The author points out that Buddha was not a mystic and his awakening was not a shattering revelation that revealed the mysteries of God or the universe. What the Buddha taught was not something to believe in, but something to do. Buddha challenged people to understand the nature of anguish, let go of its origins, realize its cessation and create a certain way of life and awakening. This awakening is available to all of us, and Batchelor examines how to work realistically towards it, and how to practise and live it every day.
This book immediately rang a bell with me. I have long felt close to Buddhism, among other reasons, because it does not require believing in any dogma. As someone who has been educated in science, I always felt uneasy with beliefs. I prefer to know, or to accept I don't know. I am an agnostic. This book spells out very clearly how Buddhism traces the path to inner peace without requiring anyone to "believe" in anything.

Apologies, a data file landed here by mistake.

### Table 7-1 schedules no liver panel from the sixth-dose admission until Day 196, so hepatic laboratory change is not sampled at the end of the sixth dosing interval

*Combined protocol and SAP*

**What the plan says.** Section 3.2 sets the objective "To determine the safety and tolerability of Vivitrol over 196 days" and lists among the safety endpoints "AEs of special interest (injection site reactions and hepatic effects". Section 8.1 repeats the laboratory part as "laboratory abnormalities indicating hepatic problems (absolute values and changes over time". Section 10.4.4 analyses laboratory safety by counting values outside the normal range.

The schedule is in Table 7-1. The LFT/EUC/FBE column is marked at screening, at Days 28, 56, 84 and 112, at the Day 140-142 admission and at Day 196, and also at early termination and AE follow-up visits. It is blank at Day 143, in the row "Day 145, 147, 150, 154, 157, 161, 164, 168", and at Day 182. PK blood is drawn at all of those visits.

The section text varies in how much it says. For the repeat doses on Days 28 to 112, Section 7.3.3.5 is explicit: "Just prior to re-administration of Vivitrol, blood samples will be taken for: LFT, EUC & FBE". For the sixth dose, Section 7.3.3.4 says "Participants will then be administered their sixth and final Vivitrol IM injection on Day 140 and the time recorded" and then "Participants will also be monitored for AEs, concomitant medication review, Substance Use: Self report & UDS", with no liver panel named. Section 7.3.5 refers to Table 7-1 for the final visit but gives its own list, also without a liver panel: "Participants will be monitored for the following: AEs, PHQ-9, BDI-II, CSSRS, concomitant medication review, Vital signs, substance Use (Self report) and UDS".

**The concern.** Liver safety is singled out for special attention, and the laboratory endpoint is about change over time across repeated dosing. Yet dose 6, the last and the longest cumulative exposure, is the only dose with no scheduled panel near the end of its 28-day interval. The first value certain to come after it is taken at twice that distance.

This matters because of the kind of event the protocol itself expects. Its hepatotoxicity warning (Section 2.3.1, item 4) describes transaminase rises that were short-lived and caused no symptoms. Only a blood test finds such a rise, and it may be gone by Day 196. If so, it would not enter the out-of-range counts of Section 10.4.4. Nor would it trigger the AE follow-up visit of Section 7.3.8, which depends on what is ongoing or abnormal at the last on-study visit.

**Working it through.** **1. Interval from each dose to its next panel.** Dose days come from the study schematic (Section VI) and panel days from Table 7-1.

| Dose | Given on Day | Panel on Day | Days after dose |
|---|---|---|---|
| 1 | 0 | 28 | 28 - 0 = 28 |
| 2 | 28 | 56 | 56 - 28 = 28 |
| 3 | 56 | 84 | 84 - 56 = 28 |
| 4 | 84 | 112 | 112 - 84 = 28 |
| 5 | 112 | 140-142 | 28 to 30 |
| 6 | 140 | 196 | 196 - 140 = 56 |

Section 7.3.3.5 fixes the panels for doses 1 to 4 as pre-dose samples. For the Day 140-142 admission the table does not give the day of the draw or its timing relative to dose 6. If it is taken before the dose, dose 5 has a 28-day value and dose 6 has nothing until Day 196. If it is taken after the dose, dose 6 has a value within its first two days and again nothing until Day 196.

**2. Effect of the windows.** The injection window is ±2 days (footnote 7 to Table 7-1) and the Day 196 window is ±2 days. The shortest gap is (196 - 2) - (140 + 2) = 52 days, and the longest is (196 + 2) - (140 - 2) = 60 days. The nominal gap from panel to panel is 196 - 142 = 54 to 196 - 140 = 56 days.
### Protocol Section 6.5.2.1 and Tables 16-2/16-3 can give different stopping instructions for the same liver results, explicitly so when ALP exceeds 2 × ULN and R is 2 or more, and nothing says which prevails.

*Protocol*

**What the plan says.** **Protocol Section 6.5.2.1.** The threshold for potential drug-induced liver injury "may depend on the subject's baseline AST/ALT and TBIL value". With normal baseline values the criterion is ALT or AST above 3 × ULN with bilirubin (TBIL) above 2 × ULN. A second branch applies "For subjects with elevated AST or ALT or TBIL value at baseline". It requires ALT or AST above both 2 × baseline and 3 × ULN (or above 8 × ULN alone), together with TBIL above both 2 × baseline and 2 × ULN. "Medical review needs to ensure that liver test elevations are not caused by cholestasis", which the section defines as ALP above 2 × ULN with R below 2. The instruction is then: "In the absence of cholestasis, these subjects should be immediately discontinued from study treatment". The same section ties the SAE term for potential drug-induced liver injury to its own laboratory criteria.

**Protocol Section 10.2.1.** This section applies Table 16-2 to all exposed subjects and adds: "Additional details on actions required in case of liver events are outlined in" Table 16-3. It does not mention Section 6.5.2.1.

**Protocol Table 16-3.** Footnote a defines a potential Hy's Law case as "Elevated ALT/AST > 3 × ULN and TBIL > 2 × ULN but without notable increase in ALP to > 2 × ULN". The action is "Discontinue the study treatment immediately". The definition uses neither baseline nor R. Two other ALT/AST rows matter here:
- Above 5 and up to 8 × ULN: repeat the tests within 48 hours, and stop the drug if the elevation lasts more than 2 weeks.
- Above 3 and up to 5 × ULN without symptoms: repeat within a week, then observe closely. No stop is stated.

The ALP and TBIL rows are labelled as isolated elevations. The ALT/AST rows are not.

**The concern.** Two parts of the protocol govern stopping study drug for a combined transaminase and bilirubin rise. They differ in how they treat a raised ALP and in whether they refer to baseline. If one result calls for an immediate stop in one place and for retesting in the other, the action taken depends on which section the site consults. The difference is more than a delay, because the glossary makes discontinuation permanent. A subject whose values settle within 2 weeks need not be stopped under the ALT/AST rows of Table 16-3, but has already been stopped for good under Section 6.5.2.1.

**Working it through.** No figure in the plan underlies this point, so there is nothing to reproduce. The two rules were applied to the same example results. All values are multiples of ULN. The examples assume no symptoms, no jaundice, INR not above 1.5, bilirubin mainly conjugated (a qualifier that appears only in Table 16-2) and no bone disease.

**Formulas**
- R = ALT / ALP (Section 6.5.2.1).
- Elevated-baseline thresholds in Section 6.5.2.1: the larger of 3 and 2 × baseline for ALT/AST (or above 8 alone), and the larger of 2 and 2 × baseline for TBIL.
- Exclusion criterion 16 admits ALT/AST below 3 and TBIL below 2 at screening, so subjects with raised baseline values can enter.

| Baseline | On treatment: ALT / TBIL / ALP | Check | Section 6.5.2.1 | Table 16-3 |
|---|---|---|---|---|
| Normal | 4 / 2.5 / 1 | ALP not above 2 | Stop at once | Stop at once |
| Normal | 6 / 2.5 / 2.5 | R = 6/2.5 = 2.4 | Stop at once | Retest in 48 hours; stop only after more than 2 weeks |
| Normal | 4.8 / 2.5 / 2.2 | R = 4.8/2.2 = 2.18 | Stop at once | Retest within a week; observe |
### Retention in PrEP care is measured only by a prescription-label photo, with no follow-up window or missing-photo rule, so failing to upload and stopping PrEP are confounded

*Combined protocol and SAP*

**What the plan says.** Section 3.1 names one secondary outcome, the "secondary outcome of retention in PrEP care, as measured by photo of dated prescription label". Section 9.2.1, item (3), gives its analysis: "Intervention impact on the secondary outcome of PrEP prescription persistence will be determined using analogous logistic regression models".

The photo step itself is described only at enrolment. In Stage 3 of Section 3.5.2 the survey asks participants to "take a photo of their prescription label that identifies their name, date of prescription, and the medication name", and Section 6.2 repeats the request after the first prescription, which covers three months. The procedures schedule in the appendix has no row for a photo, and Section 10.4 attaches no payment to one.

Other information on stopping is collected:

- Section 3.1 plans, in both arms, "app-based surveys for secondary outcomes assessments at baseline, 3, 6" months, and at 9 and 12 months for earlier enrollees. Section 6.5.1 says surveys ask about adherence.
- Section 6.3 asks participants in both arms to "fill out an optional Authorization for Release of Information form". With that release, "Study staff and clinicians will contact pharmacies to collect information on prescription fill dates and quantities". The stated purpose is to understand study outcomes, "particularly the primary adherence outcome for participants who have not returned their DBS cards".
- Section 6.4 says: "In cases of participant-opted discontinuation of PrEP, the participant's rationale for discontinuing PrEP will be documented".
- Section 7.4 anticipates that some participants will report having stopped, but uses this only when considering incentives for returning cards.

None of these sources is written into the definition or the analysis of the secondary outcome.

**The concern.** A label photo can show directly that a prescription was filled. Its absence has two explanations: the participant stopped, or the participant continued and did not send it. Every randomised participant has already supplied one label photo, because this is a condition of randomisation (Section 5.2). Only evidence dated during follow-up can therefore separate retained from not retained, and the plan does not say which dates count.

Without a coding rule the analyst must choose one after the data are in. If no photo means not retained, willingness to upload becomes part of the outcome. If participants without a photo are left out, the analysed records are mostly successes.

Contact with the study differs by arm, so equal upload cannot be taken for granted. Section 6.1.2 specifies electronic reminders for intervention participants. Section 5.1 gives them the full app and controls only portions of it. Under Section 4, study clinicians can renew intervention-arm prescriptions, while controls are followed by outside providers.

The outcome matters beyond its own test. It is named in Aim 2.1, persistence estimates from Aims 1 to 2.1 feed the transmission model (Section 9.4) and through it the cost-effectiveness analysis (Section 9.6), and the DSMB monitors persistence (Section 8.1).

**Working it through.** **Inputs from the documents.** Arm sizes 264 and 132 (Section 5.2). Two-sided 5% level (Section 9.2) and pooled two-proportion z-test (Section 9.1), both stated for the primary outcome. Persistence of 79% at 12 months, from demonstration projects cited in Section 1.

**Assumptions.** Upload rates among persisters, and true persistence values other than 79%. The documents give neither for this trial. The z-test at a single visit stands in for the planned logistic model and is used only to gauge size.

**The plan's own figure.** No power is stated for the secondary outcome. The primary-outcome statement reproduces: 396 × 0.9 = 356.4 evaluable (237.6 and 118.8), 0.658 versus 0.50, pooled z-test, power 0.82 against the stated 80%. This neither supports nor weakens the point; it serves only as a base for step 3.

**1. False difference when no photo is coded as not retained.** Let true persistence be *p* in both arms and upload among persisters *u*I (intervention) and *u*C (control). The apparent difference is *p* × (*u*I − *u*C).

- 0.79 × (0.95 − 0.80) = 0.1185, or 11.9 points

For example, we have no real answers to metaphysical questions (the origins of the universe and such unanswerable eternal open issues) so Buddha stopped asking them. On the ethical plane, the dharma is the logical conclusions one reaches by reasoning on what is good, not some kind of given commandment. The closest thing I can find in Western philosophy is the categorical imperative of Immanuel Kant, whom I regard as the greatest thinker of Western civilization.
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